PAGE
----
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Elizabeth Fry - English prison reformer and Philanthropist:1780 – 1845

Elizabeth Fry (née Gurney), born into a Quaker family, was an English prison reformer, social reformer and a Christian philanthropist.

Her mother believed that girls should be educated as well as boys, so Elizabeth learnt history, geography, French and Latin, unlike most girls of her time. At the age of 18, young Elizabeth was deeply moved by the preaching of William Savery, an American Quaker. Motivated by his words, she took an interest in the poor, the sick, and the prisoners. She collected old clothes for the poor, visited those who were sick in her neighbourhood, and started a Sunday school to teach children to read. She married in 1800.

Prompted by a family friend Elizabeth visited Newgate prison. The conditions she saw there horrified her. The women's section was overcrowded with women and children, some of whom had not even received a trial. They did their own cooking and washing in the small cells in which they slept. Elizabeth returned in 1816 and was eventually able to found a prison school for the children who were imprisoned with their parents. She began a system of supervision and required the women to sew and to read the Bible. In 1817 she helped found the Association for the Reformation of the Female Prisoners in Newgate. News of what she had achieved at Newgate led to the setting up of Ladies Committees in other towns in Britain and in Europe. Queen Victoria made a donation of £50 and later gave Elizabeth Fry a royal audience.

Thomas Fowell Buxton, Elizabeth's brother-in-law, was elected to Parliament for Weymouth and began to promote her work among his fellow MPs. In 1818 she gave evidence to a House of Commons committee on the conditions prevalent in British prisons, becoming the first woman to present evidence in Parliament. Her experience of Quaker Business Meetings meant she was able to give her evidence clearly and well. She described in detail the lives of the prisoners, and recommended that women, not men, should look after women prisoners, and stressed her belief in the importance of useful employment.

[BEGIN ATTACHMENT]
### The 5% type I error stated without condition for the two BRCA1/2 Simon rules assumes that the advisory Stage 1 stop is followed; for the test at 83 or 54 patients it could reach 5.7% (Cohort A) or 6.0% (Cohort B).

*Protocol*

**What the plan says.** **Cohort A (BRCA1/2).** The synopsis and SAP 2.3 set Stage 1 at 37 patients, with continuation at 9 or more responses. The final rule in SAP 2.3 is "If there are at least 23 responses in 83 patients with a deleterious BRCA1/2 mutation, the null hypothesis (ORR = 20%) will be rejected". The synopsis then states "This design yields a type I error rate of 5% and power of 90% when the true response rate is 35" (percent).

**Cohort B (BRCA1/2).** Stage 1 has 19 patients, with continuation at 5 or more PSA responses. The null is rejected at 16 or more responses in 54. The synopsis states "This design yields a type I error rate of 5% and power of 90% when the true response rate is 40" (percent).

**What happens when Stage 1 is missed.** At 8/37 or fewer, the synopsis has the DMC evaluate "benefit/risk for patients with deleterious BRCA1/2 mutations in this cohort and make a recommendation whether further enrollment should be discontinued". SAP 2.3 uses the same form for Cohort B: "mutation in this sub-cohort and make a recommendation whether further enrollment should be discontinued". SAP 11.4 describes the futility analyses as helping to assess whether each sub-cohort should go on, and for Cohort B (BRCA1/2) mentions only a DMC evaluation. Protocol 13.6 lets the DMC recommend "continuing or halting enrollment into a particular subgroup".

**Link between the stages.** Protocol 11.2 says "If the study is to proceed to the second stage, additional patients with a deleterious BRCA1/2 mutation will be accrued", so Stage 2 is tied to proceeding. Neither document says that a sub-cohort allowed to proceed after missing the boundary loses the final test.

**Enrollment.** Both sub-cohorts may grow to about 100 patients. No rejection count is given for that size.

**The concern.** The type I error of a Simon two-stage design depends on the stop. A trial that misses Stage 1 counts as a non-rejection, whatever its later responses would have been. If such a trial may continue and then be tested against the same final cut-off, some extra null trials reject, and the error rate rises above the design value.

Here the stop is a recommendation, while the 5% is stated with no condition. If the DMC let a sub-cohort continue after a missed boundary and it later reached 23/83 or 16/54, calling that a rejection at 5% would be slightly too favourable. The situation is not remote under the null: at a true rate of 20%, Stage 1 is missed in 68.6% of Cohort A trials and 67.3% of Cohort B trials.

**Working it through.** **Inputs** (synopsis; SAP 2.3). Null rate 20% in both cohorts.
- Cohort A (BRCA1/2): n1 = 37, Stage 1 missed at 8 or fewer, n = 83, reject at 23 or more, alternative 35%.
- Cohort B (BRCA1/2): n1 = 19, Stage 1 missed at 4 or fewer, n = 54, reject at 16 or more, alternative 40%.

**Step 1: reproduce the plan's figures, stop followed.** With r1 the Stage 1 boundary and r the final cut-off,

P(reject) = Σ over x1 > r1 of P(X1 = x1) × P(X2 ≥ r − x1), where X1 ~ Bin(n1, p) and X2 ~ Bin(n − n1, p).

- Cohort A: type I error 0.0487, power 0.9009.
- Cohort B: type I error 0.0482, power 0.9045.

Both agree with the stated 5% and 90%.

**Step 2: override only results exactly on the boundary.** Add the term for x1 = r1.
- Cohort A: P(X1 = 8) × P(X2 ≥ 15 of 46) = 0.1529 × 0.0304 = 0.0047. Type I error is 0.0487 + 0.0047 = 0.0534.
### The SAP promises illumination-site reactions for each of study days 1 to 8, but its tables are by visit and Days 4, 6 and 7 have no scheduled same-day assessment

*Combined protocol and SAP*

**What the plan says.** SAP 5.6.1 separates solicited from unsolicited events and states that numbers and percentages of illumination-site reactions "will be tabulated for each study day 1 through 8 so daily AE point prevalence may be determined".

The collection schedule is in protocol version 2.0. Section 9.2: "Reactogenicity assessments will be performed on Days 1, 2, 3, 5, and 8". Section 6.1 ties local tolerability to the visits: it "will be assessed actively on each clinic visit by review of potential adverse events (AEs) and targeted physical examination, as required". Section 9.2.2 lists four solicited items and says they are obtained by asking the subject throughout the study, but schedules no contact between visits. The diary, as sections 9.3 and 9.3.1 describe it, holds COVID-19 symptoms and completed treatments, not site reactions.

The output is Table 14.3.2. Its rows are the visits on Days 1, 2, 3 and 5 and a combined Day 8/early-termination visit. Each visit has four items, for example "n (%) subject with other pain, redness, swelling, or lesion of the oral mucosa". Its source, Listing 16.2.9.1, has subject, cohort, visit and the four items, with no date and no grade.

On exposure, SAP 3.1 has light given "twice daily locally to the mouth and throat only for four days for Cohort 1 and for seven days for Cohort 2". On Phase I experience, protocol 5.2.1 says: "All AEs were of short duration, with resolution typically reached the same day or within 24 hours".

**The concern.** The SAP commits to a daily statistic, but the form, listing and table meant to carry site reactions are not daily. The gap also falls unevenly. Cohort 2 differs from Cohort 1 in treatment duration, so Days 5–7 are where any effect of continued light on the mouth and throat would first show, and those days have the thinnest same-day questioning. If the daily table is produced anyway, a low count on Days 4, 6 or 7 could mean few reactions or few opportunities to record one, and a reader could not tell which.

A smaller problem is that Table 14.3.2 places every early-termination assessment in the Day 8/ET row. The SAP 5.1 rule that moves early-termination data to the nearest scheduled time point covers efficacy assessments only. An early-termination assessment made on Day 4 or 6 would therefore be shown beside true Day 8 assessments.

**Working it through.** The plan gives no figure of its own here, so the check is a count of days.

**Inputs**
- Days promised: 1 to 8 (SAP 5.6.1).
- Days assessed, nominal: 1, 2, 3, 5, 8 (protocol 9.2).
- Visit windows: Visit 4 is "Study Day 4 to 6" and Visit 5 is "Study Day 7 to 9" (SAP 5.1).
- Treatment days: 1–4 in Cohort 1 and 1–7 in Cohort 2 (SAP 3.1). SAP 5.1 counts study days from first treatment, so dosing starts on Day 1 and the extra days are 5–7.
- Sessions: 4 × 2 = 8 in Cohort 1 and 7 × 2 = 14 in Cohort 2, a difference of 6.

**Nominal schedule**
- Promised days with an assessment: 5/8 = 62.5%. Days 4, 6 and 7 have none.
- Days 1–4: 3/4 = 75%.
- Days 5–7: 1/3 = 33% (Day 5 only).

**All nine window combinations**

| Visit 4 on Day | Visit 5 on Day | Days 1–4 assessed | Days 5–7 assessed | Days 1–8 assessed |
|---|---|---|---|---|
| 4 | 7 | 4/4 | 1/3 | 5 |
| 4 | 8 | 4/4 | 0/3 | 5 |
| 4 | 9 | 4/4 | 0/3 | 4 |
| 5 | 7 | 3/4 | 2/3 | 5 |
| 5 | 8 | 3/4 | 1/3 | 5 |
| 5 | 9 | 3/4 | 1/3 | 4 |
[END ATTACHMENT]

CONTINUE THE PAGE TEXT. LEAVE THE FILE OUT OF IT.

Elizabeth and her brother, Joseph John Gurney, took up the cause of abolishing capital punishment. At that time, people in England could be executed for over 200 crimes. Early appeals to the Home Secretary were all rejected, until Sir Robert Peel became the Home Secretary, when they finally got a receptive audience. They persuaded Peel to introduce a series of prison reforms that included the Gaols Act 1823. She and Gurney went on a tour of the prisons in Great Britain. They published their findings of inhumane conditions in a book entitled Prisons in Scotland and the North of England. News of what she had achieved at Newgate led to the setting up of Ladies Committees in other towns in Britain and in Europe.

Elizabeth Fry also helped the homeless, establishing a "nightly shelter" in London after seeing the body of a young boy in the winter of 1819/1820. In 1824, during a visit to Brighton, she instituted the Brighton District Visiting Society. The society arranged for volunteers to visit the homes of the poor and provide help and comfort to them. The plan was successful and was duplicated in other districts and towns across Britain.

Life was not always easy for Elizabeth, in 1828 her husband went bankrupt and particularly in later life she had to battle against criticism.

In 1840 she opened a training school for nurses. Her programme inspired Florence Nightingale, who took a team of Fry's nurses to assist wounded soldiers in the Crimean War.

Following her death in 1845, a meeting chaired by the Lord Mayor of London, resolved that it would be fitting "to found an asylum to perpetuate the memory of Mrs Fry and further the benevolent objects to which her life had been devoted." The first Elizabeth Fry refuge opened its doors in 1849. Since 2002 Elizabeth Fry has been depicted on the reverse of £5 notes issued by the Bank of England.



Wijngaards Institute for Catholic ResearchThis website is maintained by the Wijngaards Institute for Catholic Research.

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